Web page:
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As my tiny Air Bagan plane wobbled its way towards terra firma, bumping and grinding through the brown porridge that has become the visual for Chiang Mai’s air, I didn’t spare more than a few moments thinking of the horrors of the ambiance I was (hopefully) soon to breathe, because all I could concentrate on was making it to my own next swallowed gasp of breath.

You see, I have a fear of flying.

While statistics are overwhelmingly supportive of the safety of aviation, as we all know, things happen.

My own horrors over a lifetime of air travel have included mind-boggling events which would most likely stretch my credibility and your belief. On a Gulf Air flight to Geneva late one night many years ago, I was woken up by my flight attendant who informed me that the kindly man next to me, whose wheelchair I had pushed during our stopover in Abu Dhabi, had died. It was traumatising scrambling over his stiffening limbs. Many years later, my friend and I watched in panicked fascination one afternoon as a drunken man ran around the plane attempting to open all the doors on a flight to Hong Kong before he was thankfully lassoed like a young calf and tied to his seat (we later found out he had just been diagnosed with terminal cancer). During a short flight to Paris our plane was hit by lightning, something not too uncommon apparently, but petrifying nonetheless. Then there was the paralysing air-pocket drop on the way to a short Songkran break in Phuket where not only my stomach, but dozens of cups of coffee hit the ceiling of the plane before being unceremoniously dumped on my lap at the back of the aircraft  –  two people not wearing their seatbelts were injured.

I still recall with a shudder the three long schleps I made to Lhasa airport, waking up before dawn on three consecutive freezing mornings, before finally being given the green light to fly as a Mummy-esque wall of sand as high as the surrounding Himalayan mountains barreled towards the rear of our ascending plane. Other seemingly innocuous but confidence-zapping incidents included an Aeroflot flight whose door wouldn’t open, necessitating our embarking through the cargo hold on a cold Moscow morning, a goat stampede down the aisle on a hop from Libya to Burkina Faso and the SAS flight whose door seemed to spring a leak, sending so much Baltic wind up my trouser legs that I got a much-appreciated upgrade to first class. Then there are the usual nightmares of stifling heat, freezing temperatures, broken fixtures, windy descents, repeated attempts at landing, jerky takeoffs and so on and so forth.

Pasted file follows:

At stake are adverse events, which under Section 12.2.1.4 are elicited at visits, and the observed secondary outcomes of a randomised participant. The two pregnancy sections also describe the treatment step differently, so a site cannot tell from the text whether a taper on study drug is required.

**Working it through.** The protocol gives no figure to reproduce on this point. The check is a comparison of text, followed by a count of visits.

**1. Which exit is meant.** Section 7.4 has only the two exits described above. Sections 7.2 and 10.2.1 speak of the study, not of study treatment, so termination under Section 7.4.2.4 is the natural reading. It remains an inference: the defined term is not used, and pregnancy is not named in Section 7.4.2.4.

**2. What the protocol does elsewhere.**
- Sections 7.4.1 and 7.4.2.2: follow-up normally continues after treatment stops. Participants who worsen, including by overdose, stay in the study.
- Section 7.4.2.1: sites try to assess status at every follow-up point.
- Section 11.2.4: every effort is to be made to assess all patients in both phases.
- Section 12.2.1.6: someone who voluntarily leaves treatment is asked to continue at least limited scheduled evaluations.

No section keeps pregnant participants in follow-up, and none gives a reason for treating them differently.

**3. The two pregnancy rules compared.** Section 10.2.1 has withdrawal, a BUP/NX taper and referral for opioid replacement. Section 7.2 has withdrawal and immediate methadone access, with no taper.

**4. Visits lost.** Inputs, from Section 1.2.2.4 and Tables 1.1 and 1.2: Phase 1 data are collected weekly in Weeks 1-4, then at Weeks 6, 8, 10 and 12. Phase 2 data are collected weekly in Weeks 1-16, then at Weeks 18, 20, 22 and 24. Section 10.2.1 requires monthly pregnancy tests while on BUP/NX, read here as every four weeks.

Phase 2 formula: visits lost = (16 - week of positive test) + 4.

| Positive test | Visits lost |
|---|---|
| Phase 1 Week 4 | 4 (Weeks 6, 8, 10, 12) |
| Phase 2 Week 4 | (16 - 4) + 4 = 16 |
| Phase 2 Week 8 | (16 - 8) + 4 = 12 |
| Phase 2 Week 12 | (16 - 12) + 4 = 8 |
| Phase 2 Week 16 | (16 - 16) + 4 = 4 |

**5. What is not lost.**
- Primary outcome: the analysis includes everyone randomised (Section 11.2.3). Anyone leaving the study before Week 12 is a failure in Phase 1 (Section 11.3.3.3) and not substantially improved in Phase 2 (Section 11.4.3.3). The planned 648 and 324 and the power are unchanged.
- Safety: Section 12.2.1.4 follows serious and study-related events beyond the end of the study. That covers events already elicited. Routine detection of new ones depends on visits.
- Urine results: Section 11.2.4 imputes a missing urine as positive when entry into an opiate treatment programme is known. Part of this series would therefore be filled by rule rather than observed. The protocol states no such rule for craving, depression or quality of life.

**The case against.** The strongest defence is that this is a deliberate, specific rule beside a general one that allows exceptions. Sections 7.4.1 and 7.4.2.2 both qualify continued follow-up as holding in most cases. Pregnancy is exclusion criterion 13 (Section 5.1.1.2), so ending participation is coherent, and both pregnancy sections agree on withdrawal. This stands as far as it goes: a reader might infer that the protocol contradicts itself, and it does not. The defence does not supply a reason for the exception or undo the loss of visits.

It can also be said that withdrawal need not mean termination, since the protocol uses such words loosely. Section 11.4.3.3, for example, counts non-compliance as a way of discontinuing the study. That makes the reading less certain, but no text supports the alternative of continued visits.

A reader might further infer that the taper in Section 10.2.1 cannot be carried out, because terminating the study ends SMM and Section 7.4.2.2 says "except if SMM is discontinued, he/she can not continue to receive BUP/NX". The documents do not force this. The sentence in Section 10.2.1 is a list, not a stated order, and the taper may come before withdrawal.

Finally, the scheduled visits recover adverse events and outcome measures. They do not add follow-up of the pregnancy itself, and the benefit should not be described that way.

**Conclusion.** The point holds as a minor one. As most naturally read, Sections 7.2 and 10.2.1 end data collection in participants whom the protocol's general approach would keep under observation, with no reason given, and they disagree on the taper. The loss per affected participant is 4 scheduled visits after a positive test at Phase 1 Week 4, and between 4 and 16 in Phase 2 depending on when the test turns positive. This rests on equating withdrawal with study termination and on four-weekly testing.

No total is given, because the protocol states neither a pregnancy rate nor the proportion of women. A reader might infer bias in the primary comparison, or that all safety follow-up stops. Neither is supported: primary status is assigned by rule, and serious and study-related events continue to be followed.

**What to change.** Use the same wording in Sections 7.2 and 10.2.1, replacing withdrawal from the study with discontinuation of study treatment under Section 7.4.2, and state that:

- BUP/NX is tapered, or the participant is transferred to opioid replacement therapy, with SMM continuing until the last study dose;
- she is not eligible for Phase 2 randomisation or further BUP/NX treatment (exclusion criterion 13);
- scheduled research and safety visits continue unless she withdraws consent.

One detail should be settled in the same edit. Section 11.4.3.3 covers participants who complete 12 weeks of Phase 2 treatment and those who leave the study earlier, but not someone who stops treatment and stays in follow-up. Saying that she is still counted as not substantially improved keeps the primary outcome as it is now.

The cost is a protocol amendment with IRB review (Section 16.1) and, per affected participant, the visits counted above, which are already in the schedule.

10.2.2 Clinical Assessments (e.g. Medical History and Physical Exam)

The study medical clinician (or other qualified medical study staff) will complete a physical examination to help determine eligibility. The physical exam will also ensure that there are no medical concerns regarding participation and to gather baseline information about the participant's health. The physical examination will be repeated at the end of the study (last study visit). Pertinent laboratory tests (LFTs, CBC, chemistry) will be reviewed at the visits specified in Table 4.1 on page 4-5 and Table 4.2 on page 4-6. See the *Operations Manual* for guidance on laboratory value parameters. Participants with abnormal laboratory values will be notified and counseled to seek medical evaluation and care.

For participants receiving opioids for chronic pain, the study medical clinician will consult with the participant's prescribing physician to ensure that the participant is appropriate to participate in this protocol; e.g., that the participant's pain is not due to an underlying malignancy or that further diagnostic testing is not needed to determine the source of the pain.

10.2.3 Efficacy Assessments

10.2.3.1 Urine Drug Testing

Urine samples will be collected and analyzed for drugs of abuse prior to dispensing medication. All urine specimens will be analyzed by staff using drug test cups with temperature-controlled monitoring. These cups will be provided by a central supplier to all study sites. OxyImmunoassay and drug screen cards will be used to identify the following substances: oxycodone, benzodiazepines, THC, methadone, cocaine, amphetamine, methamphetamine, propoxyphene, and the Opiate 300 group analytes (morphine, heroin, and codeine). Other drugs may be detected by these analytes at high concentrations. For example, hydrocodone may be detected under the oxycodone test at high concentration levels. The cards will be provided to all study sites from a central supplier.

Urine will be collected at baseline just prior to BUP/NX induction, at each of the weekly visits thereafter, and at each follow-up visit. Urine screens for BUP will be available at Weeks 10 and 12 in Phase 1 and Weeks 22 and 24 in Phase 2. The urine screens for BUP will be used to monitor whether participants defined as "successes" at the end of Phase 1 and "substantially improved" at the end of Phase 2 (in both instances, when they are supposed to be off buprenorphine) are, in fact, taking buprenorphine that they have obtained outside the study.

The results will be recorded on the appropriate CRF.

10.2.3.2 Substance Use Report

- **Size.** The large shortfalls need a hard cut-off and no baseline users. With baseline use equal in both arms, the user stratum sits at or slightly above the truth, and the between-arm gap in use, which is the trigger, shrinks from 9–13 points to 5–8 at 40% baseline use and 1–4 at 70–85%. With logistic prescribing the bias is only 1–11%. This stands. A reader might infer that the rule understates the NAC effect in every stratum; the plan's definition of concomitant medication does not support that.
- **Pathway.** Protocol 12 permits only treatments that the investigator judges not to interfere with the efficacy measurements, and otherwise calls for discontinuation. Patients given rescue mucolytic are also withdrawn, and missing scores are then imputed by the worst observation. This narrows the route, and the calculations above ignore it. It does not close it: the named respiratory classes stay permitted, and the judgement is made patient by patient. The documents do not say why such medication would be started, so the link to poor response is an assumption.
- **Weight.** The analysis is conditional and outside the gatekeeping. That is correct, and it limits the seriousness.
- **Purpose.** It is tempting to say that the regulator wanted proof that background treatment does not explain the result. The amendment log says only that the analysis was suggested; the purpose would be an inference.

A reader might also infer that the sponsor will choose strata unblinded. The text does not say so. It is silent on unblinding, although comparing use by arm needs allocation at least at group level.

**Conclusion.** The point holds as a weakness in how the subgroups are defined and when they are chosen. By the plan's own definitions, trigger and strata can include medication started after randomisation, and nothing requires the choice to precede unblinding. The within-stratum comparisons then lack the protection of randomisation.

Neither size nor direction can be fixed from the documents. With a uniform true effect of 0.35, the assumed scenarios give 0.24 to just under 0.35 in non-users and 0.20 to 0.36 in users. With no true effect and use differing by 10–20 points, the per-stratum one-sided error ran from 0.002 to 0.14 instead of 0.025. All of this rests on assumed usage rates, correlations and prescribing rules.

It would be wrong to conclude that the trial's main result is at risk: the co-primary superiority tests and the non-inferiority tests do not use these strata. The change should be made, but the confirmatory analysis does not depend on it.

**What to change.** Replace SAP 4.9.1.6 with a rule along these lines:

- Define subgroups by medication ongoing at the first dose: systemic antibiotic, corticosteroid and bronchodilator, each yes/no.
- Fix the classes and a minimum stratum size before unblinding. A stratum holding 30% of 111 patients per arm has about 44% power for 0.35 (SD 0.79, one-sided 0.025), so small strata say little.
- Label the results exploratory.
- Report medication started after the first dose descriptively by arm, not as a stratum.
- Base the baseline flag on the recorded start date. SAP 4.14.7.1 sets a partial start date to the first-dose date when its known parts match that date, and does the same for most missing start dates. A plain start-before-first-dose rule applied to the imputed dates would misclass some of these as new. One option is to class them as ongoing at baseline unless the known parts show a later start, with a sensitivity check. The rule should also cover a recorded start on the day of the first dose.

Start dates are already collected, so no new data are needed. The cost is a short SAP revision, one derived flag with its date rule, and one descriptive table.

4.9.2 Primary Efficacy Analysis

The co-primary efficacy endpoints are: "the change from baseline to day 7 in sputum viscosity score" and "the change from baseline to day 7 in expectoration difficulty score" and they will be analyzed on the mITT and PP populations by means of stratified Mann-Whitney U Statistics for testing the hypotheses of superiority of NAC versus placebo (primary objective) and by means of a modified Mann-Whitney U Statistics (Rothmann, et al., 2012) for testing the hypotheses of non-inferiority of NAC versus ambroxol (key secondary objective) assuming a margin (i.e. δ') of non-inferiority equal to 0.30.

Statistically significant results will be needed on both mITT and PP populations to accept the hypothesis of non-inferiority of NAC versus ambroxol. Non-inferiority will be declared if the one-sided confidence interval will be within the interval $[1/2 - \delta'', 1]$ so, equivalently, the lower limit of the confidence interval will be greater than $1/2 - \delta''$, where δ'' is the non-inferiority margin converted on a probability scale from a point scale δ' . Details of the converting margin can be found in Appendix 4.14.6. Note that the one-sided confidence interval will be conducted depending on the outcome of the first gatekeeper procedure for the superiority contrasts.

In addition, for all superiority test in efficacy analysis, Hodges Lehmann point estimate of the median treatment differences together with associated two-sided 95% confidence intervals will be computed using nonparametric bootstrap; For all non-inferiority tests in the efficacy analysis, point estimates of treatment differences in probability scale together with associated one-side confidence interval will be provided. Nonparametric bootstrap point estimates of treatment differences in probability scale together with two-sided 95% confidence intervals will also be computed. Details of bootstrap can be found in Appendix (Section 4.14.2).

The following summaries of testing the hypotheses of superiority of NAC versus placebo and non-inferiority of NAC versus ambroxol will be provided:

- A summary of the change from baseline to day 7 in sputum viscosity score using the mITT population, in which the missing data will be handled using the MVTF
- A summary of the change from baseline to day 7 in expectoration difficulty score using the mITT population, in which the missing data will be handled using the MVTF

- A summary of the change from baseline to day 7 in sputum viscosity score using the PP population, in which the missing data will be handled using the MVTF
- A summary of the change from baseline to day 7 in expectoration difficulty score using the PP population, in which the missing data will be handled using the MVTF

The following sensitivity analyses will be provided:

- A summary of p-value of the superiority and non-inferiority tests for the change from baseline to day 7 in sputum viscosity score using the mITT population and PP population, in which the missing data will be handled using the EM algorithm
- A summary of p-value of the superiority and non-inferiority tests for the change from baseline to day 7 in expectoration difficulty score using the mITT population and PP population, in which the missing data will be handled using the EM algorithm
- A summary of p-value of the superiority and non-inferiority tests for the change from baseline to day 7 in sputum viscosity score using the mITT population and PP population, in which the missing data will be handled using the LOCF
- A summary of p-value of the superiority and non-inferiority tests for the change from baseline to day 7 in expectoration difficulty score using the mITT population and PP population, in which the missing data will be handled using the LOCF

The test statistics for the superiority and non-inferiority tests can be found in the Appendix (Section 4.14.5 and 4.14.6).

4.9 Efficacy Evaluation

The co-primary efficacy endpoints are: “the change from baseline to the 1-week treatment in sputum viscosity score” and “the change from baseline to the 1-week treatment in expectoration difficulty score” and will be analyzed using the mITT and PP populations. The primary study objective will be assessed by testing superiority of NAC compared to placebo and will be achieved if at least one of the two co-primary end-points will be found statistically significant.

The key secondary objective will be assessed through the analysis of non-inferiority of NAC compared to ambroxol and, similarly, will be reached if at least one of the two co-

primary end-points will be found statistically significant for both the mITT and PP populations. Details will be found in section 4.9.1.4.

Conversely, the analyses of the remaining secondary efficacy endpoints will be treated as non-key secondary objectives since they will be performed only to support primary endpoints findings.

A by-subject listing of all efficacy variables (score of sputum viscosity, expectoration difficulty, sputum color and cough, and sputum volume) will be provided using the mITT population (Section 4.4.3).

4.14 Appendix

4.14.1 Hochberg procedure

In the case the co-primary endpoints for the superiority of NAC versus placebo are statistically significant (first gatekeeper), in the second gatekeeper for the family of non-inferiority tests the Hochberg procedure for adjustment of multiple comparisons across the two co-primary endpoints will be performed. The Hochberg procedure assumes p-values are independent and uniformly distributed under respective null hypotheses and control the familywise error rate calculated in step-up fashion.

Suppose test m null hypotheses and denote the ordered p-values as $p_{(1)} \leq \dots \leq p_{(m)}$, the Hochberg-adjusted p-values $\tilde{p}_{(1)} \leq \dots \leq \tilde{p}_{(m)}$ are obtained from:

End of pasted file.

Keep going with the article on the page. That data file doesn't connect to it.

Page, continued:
But in spite of it all, fear of flying is a phobia like any other phobia. It is mainly irrational, seemingly uncontrollable…and utterly terrifying. Palms – well, everything – sweat, nails bite and dig, toes curl, tans pale and heartbeats disco-dance.

The horrors of the missing flight 370 are still very much on our collective consciousness as we finally end an incredulous and mystifying few weeks wondering about the plane’s fate. No fear of a bumpy ride can compare to those suffered, and will continue to suffer, by the family and friends of those passengers. It appeared inconceivable that something like that could happen in these times. Yet here we are.

With my irrational phobia compounded by the recent fear for Malaysian Airline’s boeing, you would think I’d be burning my passport by now. But we humans are a resilient lot. Statistics show that while people may become a little more fearful after such an incident, for most, it’s temporary. After all, the best way to overcome fear is exposure.

I will most likely continue to hyperventilate when a plane hits a few bumps; I will probably even stick my head into a stranger’s armpit again (yes, again) and no doubt I will encounter many more scary incidents while whizzing through the air at 30,000 feet. But like those horses my parents kept forcing me to get back on as I sobbed my little heart out in my youth, I will continue to board those scary flying things and expose myself to what may come. It’s what we do.

And talk about resilience, the moment I landed and had my wits returned to the fold, it was hard not to become outraged over the air I was being forced to breathe. How much longer can we tolerate this? At what point do serious sacrifices have to be made and measures taken? We have published untold press releases and stories on government “initiatives” over the years to curb this perennial problem and where has it got us? You know the answer to that…after all, the proof is in the porridge.

Breathe easy.

Citylife this month:

Adrian Fleur goes deeper into the unconscionable pollution we are all breathing in. Hilary Cadigan explores the ‘it’ phenomenon of selfies in Thailand. Intern Cody Gohl writes a love letter to Isaan and shares his experiences of being young and gay in Chiang Mai. Intern Nicolas Gantois interviews the head of Traffic Police to find out what measures he is putting in to combat the city’s ever-increasing congestion. We give you some great tips for what to do this Songkran as well as how to escape the dry heat and finally Hilary introduces you to a charming new restaurant concept, Rustic and Blue.